LEC (local exchange carrier) is the term for a public telephone company in the U.S. that provides local service. Some of the largest LECs are the Bell operating companies (BOCs) which were grouped into holding companies known collectively as the regional Bell operating companies (RBOCs) when the Bell System was broken up by a 1983 consent decree. In addition to the Bell companies, there are a number of independent LECs, such as GTE.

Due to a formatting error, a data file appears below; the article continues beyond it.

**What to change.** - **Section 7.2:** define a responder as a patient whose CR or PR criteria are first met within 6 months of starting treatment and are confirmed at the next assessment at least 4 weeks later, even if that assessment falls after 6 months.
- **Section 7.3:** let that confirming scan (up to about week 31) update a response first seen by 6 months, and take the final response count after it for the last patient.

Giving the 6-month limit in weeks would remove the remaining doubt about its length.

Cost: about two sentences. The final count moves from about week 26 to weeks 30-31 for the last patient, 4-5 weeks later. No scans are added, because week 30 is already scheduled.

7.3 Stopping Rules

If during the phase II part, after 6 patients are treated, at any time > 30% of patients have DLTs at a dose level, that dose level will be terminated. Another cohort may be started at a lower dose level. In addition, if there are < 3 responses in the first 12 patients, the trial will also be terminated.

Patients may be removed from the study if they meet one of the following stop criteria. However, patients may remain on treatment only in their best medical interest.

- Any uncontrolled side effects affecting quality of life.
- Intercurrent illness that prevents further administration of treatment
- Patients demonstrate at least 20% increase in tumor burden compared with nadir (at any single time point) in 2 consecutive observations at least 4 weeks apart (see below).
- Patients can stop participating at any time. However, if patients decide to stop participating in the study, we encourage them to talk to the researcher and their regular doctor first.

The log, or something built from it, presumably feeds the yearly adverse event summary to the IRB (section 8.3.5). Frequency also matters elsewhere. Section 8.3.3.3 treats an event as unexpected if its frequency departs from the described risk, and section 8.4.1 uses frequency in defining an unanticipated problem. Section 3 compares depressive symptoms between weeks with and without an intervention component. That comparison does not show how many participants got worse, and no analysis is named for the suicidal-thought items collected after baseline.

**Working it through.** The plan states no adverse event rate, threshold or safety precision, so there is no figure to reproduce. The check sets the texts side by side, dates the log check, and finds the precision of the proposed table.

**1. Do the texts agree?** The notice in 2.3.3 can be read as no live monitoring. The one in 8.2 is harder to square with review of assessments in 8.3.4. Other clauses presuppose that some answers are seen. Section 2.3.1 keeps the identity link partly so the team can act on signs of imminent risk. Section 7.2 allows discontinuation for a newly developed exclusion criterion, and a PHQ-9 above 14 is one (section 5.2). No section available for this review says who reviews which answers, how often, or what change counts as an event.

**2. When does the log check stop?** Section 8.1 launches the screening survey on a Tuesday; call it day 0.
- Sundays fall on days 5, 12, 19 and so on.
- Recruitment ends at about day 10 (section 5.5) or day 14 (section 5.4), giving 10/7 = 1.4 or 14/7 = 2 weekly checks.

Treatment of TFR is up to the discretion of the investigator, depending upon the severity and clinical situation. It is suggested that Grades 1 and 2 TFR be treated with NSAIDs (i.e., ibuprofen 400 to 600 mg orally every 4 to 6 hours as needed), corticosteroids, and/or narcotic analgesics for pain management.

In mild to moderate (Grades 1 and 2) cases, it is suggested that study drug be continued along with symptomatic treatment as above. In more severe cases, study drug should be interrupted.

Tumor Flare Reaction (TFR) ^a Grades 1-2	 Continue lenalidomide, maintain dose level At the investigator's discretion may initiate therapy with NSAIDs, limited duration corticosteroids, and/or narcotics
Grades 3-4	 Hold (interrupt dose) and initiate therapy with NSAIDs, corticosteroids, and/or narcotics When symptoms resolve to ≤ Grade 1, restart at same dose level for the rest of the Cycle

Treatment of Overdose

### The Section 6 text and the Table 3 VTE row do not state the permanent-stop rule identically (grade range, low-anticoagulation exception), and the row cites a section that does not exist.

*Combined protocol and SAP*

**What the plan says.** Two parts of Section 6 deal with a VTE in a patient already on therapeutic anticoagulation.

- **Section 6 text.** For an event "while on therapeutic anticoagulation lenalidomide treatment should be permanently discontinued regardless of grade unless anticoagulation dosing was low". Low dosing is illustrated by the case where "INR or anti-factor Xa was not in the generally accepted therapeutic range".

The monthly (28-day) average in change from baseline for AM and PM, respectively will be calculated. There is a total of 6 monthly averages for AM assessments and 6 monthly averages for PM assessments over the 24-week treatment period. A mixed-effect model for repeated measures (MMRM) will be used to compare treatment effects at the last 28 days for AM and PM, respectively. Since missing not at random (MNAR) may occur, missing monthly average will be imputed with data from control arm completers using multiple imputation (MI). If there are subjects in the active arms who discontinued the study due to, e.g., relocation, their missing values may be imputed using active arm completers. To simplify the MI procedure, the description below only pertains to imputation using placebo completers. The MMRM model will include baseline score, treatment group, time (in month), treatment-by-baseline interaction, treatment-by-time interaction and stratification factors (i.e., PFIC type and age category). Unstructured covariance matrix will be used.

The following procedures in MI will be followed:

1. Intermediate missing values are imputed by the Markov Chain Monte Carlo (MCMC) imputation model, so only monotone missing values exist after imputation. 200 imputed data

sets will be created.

LEC companies are also sometimes referred to as "telcos." A "local exchange" is the local "central office" of an LEC. Lines from homes and businesses terminate at a local exchange. Local exchanges connect to other local exchanges within a local access and transport area (LATA) or to interexchange carriers (IXCs) such as long-distance carriers AT&T, MCI, and Sprint.Content Continues Below